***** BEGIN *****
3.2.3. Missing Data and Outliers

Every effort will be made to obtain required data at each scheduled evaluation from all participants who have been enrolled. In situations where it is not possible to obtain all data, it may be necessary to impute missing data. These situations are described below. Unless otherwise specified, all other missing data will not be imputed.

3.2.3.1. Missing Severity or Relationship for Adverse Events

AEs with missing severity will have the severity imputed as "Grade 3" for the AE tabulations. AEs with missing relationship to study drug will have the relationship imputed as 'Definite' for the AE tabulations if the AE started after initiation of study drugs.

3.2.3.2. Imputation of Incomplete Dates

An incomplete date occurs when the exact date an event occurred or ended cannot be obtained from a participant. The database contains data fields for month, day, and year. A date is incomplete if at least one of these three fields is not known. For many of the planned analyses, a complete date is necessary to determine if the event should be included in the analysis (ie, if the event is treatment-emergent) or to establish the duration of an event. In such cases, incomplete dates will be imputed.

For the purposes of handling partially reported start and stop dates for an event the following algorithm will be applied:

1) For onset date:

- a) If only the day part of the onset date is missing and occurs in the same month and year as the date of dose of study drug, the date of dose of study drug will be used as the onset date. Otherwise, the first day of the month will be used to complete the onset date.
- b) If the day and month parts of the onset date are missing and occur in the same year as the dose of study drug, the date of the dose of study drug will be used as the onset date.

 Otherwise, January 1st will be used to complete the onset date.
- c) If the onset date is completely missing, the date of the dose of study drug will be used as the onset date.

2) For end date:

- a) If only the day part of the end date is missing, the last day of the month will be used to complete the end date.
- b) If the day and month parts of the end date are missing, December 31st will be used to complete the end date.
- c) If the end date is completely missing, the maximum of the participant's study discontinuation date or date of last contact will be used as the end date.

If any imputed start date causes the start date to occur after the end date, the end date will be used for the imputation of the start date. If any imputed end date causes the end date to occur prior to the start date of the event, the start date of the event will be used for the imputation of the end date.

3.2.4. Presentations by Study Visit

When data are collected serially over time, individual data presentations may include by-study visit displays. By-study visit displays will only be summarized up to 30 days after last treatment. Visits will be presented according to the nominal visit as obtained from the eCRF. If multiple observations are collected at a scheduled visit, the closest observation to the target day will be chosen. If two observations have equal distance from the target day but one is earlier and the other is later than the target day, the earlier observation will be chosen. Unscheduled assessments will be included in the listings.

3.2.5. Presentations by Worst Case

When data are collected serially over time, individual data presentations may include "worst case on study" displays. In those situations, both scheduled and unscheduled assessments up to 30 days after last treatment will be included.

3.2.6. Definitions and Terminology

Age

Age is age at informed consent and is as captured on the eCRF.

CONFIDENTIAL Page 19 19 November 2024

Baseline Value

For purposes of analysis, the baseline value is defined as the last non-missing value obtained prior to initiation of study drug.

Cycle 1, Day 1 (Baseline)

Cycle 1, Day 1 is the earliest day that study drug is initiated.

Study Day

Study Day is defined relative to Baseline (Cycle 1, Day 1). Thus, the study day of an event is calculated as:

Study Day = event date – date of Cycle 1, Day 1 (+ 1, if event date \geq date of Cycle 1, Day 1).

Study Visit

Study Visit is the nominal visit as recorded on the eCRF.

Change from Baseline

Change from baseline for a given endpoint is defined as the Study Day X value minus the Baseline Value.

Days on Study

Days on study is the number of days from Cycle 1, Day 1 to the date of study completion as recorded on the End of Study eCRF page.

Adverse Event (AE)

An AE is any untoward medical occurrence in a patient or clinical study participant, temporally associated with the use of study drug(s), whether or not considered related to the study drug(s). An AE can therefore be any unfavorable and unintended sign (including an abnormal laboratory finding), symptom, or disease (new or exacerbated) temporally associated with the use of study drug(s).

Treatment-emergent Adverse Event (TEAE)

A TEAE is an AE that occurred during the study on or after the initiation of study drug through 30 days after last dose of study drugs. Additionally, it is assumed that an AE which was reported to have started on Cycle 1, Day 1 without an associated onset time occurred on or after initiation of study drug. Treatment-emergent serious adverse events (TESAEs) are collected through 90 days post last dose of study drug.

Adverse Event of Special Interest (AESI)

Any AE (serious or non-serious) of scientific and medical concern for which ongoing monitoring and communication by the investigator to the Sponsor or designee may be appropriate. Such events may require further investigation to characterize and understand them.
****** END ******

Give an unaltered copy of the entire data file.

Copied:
3.2.3. Missing Data and Outliers

Every effort will be made to obtain required data at each scheduled evaluation from all participants who have been enrolled. In situations where it is not possible to obtain all data, it may be necessary to impute missing data. These situations are described below. Unless otherwise specified, all other missing data will not be imputed.

3.2.3.1. Missing Severity or Relationship for Adverse Events

AEs with missing severity will have the severity imputed as "Grade 3" for the AE tabulations. AEs with missing relationship to study drug will have the relationship imputed as 'Definite' for the AE tabulations if the AE started after initiation of study drugs.

3.2.3.2. Imputation of Incomplete Dates

An incomplete date occurs when the exact date an event occurred or ended cannot be obtained from a participant. The database contains data fields for month, day, and year. A date is incomplete if at least one of these three fields is not known. For many of the planned analyses, a complete date is necessary to determine if the event should be included in the analysis (ie, if the event is treatment-emergent) or to establish the duration of an event. In such cases, incomplete dates will be imputed.

For the purposes of handling partially reported start and stop dates for an event the following algorithm will be applied:

1) For onset date:

- a) If only the day part of the onset date is missing and occurs in the same month and year as the date of dose of study drug, the date of dose of study drug will be used as the onset date. Otherwise, the first day of the month will be used to complete the onset date.
- b) If the day and month parts of the onset date are missing and occur in the same year as the dose of study drug, the date of the dose of study drug will be used as the onset date.

 Otherwise, January 1st will be used to complete the onset date.
- c) If the onset date is completely missing, the date of the dose of study drug will be used as the onset date.

2) For end date:

- a) If only the day part of the end date is missing, the last day of the month will be used to complete the end date.
- b) If the day and month parts of the end date are missing, December 31st will be used to complete the end date.
- c) If the end date is completely missing, the maximum of the participant's study discontinuation date or date of last contact will be used as the end date.

If any imputed start date causes the start date to occur after the end date, the end date will be used for the imputation of the start date. If any imputed end date causes the end date to occur prior to the start date of the event, the start date of the event will be used for the imputation of the end date.

3.2.4. Presentations by Study Visit

When data are collected serially over time, individual data presentations may include by-study visit displays. By-study visit displays will only be summarized up to 30 days after last treatment. Visits will be presented according to the nominal visit as obtained from the eCRF. If multiple observations are collected at a scheduled visit, the closest observation to the target day will be chosen. If two observations have equal distance from the target day but one is earlier and the other is later than the target day, the earlier observation will be chosen. Unscheduled assessments will be included in the listings.

3.2.5. Presentations by Worst Case

When data are collected serially over time, individual data presentations may include "worst case on study" displays. In those situations, both scheduled and unscheduled assessments up to 30 days after last treatment will be included.

3.2.6. Definitions and Terminology

Age

Age is age at informed consent and is as captured on the eCRF.

CONFIDENTIAL Page 19 19 November 2024

Baseline Value

For purposes of analysis, the baseline value is defined as the last non-missing value obtained prior to initiation of study drug.

Cycle 1, Day 1 (Baseline)

Cycle 1, Day 1 is the earliest day that study drug is initiated.

Study Day

Study Day is defined relative to Baseline (Cycle 1, Day 1). Thus, the study day of an event is calculated as:

Study Day = event date – date of Cycle 1, Day 1 (+ 1, if event date \geq date of Cycle 1, Day 1).

Study Visit

Study Visit is the nominal visit as recorded on the eCRF.

Change from Baseline

Change from baseline for a given endpoint is defined as the Study Day X value minus the Baseline Value.

Days on Study

Days on study is the number of days from Cycle 1, Day 1 to the date of study completion as recorded on the End of Study eCRF page.

Adverse Event (AE)

An AE is any untoward medical occurrence in a patient or clinical study participant, temporally associated with the use of study drug(s), whether or not considered related to the study drug(s). An AE can therefore be any unfavorable and unintended sign (including an abnormal laboratory finding), symptom, or disease (new or exacerbated) temporally associated with the use of study drug(s).

Treatment-emergent Adverse Event (TEAE)

A TEAE is an AE that occurred during the study on or after the initiation of study drug through 30 days after last dose of study drugs. Additionally, it is assumed that an AE which was reported to have started on Cycle 1, Day 1 without an associated onset time occurred on or after initiation of study drug. Treatment-emergent serious adverse events (TESAEs) are collected through 90 days post last dose of study drug.

Adverse Event of Special Interest (AESI)

Any AE (serious or non-serious) of scientific and medical concern for which ongoing monitoring and communication by the investigator to the Sponsor or designee may be appropriate. Such events may require further investigation to characterize and understand them.